This fascinating photo has been reblogged left and right on the internet, with virtually zero information attached to it... I have also seen it titled as "Norman's Ghost Hole", it is attributed to 1900, and called a traveling show. Can you imagine taking apart this ornate facade and rebuilding it over and over? Surely it is too intricate to be a traveling show. Is there a space behind it, like a walk-through funhouse? Or is it just a very elaborate stage... where perhaps the lady or gentleman pictured performed psychic readings, fell into trances, and pulled fluffy cotton ectoplasm out of their ears for an astonished Victorian crowd?
Thankfully a clever girl named Mlle Ghoul did some sleuthing and shared links to the manufacturers in the comment section of a blog that reposted the photo. They were an English company named George Orton Sons & Spooner Ltd-- "Orton and Spooner were major ride-builders and decorators based at Burton-on-Trent, Staffordshire. Their work spanned early carving through to construction of 19th Century Shows, classic Scenic Railways, up to the design and building of 1930s thrill rides such as the Ark and Dodgem." --via the National Fairground Archive on the University of Sheffield's website.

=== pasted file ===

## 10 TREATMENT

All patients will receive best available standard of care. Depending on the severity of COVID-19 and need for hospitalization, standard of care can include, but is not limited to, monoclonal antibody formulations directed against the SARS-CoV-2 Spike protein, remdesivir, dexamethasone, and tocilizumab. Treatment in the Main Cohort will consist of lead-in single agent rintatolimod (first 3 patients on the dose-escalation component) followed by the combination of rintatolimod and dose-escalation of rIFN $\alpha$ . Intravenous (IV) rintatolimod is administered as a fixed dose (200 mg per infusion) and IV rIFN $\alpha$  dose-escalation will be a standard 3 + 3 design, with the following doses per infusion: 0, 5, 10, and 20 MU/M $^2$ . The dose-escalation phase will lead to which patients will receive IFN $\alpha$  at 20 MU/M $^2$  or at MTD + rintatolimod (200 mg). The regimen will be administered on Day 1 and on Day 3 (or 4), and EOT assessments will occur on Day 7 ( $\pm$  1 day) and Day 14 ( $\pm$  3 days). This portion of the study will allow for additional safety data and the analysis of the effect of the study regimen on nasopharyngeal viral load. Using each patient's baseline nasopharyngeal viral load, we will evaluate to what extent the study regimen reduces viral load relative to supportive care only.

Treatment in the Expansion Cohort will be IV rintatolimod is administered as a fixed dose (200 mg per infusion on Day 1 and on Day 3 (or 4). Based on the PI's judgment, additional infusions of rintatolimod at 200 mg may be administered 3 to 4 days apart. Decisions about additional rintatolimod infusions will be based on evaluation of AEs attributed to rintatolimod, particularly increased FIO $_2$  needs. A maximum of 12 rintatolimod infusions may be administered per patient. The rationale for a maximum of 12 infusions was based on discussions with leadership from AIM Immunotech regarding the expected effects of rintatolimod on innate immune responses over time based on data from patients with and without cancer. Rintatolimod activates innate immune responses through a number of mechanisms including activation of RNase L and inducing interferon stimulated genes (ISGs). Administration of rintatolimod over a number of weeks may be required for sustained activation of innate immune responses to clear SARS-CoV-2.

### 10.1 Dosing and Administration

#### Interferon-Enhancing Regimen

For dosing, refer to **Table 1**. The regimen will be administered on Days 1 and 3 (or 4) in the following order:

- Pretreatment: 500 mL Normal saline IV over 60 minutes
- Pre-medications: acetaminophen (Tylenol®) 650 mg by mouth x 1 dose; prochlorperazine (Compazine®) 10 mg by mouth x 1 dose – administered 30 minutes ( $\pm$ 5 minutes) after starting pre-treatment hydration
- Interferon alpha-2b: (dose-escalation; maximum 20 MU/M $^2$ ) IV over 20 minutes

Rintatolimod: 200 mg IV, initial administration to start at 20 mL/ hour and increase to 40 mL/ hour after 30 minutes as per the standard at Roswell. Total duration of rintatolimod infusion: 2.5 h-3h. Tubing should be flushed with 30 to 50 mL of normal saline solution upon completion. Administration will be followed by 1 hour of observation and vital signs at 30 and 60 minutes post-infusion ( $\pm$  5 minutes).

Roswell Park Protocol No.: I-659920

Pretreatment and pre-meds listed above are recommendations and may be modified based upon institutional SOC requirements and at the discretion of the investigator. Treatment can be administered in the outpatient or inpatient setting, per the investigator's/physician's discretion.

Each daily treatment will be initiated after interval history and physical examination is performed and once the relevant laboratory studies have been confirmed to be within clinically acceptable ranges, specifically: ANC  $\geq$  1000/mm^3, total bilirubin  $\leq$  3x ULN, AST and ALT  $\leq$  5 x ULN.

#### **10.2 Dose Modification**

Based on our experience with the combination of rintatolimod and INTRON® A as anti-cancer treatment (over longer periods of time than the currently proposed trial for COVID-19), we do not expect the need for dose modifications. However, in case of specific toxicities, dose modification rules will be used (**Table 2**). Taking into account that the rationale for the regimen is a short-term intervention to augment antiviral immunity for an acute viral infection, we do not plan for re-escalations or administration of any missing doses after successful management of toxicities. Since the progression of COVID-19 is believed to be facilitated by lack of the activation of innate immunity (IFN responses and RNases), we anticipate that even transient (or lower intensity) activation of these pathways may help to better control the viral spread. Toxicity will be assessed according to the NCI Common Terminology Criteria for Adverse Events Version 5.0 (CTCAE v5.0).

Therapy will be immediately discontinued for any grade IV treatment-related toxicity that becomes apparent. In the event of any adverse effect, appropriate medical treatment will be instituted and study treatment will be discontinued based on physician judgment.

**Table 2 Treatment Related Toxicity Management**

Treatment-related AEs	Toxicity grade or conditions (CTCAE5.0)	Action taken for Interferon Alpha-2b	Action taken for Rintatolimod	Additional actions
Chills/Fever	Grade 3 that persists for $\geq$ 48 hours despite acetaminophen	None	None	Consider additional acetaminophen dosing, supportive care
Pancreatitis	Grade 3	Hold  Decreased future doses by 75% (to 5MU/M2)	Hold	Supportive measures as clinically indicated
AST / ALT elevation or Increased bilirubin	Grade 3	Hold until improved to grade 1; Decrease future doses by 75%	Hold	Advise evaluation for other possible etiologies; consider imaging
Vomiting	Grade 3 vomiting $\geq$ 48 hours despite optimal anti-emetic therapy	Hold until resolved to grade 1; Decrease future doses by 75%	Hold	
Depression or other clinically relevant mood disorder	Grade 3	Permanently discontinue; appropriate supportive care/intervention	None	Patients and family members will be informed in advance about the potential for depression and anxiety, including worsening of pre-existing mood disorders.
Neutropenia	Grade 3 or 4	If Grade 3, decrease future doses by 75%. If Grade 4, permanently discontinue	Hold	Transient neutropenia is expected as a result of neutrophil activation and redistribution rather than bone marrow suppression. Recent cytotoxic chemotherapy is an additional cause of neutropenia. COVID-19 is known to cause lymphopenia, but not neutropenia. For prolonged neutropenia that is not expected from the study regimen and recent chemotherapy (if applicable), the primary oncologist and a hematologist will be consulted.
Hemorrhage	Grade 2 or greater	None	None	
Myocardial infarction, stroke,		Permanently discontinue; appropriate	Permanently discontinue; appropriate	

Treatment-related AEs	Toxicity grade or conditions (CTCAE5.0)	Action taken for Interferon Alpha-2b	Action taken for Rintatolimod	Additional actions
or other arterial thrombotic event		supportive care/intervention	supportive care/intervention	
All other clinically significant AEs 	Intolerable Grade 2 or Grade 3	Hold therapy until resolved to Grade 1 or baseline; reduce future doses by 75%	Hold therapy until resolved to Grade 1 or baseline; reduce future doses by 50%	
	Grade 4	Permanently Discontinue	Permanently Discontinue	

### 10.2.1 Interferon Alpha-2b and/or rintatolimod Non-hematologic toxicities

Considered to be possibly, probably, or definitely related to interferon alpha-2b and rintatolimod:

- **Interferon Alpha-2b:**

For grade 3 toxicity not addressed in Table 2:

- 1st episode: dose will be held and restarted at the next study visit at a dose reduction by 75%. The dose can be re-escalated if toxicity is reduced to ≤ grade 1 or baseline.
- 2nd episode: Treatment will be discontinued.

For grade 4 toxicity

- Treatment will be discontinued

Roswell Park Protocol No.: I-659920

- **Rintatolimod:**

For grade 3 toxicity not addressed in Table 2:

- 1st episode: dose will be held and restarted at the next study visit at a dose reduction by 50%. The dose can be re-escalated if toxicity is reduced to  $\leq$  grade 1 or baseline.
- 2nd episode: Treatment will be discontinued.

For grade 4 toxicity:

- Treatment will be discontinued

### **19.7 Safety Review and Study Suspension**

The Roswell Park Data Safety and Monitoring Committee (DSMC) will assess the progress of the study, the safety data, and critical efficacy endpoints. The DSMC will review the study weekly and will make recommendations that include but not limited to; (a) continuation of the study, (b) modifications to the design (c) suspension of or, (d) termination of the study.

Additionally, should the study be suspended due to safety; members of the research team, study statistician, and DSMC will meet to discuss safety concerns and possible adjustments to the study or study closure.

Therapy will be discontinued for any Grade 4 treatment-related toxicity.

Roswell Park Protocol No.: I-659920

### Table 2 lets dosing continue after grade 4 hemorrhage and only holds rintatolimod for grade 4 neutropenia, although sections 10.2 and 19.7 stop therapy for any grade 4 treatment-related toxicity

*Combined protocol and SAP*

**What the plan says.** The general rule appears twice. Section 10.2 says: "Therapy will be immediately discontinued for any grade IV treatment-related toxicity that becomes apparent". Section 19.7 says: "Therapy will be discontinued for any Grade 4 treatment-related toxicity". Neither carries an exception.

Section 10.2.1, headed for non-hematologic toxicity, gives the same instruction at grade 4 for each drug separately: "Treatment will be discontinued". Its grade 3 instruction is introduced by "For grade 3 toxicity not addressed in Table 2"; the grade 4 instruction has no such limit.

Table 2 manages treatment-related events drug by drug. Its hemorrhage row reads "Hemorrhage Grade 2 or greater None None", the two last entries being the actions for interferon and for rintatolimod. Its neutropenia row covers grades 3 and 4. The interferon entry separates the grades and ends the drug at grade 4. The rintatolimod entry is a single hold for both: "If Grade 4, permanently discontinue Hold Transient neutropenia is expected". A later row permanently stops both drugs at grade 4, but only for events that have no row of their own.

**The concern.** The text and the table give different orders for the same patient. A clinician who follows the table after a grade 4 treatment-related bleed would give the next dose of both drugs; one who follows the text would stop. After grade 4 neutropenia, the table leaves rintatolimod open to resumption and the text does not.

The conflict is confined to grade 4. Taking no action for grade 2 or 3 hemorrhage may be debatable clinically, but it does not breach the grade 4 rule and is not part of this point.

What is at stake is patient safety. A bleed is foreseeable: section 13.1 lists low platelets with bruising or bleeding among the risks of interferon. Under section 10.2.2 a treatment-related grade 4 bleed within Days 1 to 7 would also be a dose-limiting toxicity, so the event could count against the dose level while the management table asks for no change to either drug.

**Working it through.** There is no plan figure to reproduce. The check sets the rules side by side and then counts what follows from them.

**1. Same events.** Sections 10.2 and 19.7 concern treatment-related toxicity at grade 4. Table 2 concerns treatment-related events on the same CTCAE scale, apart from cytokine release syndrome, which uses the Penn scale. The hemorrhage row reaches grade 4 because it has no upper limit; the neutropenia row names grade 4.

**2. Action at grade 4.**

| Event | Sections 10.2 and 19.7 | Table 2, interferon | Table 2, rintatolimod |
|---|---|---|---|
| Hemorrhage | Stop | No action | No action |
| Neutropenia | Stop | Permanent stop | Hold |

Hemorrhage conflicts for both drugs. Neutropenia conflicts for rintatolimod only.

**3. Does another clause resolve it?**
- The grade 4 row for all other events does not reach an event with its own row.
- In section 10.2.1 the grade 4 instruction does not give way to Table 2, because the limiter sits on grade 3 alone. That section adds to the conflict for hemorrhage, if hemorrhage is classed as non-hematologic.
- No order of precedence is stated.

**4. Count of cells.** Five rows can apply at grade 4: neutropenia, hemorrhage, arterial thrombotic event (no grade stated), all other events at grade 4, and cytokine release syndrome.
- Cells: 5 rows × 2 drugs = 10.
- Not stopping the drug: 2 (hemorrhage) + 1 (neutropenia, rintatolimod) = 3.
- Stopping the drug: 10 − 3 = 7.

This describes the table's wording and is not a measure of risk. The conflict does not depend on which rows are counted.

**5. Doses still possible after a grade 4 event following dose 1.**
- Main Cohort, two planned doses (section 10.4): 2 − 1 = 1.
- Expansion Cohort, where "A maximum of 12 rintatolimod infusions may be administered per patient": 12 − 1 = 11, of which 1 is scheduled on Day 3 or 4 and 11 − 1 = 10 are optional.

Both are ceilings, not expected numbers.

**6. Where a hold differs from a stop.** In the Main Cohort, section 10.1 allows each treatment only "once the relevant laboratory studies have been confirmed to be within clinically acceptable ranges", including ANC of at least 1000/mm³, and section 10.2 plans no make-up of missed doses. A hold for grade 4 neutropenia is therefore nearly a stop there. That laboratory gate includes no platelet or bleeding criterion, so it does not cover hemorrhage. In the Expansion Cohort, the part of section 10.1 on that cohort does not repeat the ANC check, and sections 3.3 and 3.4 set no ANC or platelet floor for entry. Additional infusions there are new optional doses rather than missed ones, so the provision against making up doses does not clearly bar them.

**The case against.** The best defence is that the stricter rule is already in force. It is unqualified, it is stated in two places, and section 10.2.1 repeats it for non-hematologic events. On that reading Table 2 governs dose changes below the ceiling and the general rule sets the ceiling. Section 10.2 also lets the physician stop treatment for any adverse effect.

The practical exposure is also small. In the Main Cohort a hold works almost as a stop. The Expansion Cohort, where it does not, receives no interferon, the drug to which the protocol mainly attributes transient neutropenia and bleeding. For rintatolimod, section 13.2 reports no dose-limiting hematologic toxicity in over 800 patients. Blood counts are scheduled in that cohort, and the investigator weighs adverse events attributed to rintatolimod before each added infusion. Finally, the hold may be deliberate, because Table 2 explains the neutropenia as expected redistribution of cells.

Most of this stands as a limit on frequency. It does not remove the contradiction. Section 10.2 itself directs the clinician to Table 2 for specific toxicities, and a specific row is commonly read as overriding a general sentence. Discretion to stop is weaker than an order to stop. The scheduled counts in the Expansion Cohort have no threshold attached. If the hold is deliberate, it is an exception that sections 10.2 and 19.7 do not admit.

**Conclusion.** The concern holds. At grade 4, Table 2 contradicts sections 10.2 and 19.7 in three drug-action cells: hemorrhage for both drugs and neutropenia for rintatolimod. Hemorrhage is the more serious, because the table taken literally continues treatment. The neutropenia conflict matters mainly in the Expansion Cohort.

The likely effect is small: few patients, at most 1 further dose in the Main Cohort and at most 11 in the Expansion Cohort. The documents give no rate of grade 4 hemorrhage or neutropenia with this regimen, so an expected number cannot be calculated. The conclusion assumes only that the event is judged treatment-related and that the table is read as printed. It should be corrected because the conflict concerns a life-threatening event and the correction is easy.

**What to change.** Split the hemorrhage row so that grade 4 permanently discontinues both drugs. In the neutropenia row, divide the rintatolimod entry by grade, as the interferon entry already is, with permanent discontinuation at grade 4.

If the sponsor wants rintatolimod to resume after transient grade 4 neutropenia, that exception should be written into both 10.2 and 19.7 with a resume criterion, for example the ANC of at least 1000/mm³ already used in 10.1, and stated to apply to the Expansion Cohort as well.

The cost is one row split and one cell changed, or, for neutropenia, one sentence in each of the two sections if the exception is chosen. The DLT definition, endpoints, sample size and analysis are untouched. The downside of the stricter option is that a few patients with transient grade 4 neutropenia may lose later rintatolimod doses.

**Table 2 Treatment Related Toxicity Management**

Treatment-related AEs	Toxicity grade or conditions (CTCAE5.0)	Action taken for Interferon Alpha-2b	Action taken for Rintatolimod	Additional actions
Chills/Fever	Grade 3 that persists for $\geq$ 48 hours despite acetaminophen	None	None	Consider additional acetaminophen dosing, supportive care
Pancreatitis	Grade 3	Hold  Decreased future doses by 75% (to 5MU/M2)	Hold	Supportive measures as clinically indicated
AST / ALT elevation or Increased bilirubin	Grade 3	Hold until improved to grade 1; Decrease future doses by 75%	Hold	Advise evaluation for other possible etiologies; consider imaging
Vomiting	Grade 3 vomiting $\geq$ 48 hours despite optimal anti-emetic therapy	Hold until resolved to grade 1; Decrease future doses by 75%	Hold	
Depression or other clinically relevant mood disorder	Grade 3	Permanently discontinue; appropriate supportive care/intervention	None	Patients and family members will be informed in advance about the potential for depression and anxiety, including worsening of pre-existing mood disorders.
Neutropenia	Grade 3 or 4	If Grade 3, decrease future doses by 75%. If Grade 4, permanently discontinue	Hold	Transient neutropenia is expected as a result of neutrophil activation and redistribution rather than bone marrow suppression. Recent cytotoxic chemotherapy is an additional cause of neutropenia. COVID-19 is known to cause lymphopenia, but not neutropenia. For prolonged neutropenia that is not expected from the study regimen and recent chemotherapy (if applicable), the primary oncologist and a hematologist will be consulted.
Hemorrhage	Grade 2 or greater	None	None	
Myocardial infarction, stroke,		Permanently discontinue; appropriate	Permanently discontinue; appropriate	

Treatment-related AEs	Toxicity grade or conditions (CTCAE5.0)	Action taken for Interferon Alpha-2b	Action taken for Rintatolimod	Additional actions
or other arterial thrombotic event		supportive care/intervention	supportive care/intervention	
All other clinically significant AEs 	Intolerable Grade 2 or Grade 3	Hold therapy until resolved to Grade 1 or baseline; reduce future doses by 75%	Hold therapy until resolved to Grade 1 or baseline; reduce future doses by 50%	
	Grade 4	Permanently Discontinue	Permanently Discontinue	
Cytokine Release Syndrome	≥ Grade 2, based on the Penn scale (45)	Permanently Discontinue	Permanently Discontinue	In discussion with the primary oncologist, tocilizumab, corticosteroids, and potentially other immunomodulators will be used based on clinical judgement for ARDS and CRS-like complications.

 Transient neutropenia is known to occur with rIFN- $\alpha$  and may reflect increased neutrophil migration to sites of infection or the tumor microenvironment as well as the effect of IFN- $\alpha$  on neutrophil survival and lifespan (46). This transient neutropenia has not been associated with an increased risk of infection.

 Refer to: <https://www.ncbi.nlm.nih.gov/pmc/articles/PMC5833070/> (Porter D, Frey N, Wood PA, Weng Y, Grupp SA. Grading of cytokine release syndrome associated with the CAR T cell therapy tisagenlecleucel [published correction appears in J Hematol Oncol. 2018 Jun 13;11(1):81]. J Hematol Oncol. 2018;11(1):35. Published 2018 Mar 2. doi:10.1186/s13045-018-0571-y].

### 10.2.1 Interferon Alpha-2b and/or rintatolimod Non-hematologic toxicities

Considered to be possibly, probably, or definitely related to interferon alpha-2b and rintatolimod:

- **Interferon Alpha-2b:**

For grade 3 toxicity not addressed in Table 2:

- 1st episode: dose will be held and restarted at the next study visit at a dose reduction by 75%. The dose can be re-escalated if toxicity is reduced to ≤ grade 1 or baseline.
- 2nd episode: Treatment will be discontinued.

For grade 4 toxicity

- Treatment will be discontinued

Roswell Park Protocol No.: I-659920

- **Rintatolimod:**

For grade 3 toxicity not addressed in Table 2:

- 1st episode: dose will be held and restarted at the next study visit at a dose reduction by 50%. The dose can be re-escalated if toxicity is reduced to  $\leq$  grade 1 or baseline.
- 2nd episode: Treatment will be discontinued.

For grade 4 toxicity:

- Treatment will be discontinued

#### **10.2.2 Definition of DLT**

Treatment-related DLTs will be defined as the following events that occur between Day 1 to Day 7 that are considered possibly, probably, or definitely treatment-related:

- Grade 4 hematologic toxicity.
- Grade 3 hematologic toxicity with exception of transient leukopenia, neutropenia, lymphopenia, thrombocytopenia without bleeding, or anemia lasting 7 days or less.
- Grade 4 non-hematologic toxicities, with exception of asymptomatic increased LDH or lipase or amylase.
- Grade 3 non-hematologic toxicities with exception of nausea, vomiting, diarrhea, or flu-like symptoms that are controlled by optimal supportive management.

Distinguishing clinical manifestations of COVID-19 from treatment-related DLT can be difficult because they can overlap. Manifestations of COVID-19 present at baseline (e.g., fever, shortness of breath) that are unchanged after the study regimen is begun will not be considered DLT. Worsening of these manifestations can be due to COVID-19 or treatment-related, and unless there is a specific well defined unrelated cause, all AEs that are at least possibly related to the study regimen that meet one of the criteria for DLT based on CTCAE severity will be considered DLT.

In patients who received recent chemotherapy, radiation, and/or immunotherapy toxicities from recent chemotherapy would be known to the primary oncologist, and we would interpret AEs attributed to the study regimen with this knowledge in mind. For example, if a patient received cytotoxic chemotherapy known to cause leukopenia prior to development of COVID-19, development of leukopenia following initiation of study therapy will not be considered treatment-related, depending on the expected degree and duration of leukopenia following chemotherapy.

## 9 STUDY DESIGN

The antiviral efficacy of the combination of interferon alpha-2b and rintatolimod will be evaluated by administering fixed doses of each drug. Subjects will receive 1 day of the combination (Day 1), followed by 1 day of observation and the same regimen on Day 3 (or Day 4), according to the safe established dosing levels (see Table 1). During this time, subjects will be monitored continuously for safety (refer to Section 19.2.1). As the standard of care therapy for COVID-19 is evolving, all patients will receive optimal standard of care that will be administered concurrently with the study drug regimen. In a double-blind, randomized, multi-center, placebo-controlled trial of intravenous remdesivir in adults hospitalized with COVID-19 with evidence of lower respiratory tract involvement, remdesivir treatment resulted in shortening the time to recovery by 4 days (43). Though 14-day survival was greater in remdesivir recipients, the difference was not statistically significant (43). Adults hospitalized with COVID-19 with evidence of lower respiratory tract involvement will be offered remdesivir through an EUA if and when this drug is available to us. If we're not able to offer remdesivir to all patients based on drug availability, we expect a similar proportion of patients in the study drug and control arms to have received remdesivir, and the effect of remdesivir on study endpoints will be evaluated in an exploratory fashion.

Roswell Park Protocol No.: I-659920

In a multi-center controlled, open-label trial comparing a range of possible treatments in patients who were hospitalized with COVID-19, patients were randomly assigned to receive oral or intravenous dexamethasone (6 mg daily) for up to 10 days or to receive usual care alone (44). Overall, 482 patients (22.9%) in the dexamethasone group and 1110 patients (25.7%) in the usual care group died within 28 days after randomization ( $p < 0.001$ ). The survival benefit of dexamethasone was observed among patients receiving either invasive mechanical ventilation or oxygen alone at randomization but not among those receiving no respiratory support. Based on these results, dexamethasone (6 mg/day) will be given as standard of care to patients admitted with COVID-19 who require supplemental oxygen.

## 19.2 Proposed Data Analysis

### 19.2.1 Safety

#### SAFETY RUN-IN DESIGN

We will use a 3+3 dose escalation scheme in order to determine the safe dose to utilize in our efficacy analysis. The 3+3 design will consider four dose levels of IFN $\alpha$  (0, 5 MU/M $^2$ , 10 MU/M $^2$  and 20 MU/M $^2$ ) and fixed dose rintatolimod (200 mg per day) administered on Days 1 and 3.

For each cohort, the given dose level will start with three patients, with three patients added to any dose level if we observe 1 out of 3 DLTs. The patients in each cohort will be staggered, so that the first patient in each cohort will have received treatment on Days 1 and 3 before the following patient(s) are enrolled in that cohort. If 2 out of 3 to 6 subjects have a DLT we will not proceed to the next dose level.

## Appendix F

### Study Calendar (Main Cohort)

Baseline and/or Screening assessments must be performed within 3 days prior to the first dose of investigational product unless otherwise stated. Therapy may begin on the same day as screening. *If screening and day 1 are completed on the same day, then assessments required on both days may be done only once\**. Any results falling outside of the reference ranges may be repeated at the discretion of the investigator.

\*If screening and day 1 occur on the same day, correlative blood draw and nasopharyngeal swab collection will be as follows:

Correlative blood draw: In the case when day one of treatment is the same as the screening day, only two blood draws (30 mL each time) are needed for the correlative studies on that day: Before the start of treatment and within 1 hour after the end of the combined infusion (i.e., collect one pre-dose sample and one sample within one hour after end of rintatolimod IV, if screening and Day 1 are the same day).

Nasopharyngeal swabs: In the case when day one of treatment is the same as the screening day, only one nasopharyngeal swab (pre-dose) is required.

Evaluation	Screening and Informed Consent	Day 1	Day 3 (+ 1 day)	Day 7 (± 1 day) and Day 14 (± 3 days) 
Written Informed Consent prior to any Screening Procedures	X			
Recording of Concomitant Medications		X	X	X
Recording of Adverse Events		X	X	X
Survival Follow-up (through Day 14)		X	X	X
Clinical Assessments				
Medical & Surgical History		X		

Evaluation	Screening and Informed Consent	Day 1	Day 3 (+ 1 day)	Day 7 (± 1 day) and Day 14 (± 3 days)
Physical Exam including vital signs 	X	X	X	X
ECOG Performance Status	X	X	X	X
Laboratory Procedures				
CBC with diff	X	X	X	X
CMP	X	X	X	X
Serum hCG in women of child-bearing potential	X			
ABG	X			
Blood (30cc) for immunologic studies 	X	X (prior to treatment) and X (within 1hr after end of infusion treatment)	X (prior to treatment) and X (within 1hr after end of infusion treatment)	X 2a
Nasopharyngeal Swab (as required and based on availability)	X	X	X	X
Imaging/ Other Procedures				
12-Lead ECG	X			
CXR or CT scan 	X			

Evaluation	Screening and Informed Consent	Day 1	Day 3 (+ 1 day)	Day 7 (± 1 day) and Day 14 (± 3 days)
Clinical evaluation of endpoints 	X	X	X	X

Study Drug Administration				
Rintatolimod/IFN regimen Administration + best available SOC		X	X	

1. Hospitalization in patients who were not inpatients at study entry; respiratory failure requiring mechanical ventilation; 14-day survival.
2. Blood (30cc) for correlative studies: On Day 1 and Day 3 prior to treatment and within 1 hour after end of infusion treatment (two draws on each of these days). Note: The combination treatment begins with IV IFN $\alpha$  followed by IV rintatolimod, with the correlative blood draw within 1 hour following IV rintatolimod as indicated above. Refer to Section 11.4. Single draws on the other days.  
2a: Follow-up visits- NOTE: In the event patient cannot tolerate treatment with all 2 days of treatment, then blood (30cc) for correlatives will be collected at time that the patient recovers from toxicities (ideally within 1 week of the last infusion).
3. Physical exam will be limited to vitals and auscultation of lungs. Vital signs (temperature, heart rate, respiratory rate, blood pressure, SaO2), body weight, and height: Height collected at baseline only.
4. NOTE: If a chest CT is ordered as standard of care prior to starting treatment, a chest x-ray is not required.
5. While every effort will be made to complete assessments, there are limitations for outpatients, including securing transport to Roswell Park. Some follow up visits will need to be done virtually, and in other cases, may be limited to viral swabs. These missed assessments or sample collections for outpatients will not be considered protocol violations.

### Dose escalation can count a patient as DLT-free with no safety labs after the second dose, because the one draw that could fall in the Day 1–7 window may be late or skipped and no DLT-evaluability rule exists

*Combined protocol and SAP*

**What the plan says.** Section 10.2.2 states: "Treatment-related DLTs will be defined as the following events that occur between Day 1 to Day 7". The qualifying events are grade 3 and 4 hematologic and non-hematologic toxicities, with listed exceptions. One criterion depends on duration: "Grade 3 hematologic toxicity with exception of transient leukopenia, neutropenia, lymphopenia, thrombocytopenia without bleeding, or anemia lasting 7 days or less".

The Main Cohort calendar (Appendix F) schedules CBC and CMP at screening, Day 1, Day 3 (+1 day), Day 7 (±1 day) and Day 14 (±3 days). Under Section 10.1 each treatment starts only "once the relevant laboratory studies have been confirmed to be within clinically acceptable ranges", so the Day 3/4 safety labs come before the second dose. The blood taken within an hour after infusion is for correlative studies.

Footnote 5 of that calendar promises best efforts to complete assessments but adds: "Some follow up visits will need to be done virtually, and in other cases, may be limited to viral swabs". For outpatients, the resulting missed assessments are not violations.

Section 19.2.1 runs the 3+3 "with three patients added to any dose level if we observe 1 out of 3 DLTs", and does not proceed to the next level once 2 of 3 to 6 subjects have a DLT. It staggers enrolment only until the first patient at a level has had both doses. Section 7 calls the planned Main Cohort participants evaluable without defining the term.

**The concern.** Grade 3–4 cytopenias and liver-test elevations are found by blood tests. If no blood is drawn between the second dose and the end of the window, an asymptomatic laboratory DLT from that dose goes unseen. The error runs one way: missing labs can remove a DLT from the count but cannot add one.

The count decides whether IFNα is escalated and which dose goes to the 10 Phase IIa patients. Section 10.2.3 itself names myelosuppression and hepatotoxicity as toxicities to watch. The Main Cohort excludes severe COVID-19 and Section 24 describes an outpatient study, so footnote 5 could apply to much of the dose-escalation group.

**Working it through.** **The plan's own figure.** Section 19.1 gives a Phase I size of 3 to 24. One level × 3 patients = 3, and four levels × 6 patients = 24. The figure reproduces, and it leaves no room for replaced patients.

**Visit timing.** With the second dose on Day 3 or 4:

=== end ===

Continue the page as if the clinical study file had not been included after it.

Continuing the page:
Here is a link with a brief look at their company history, and another photo collection of their beautiful show fronts and facades. Googling "Orton and Spooner" also yields pages of delightful images, and it's nice to see that many of their creations have been preserved and restored. A paperback book called "Men at Work: The fairground artists and artisans of Orton & Spooner" by Alan S. Howell was published in 2003 and is now out of print.
I really wish I could make out what the signs say on Norman's Ghost Show.
And... who were you, Norman?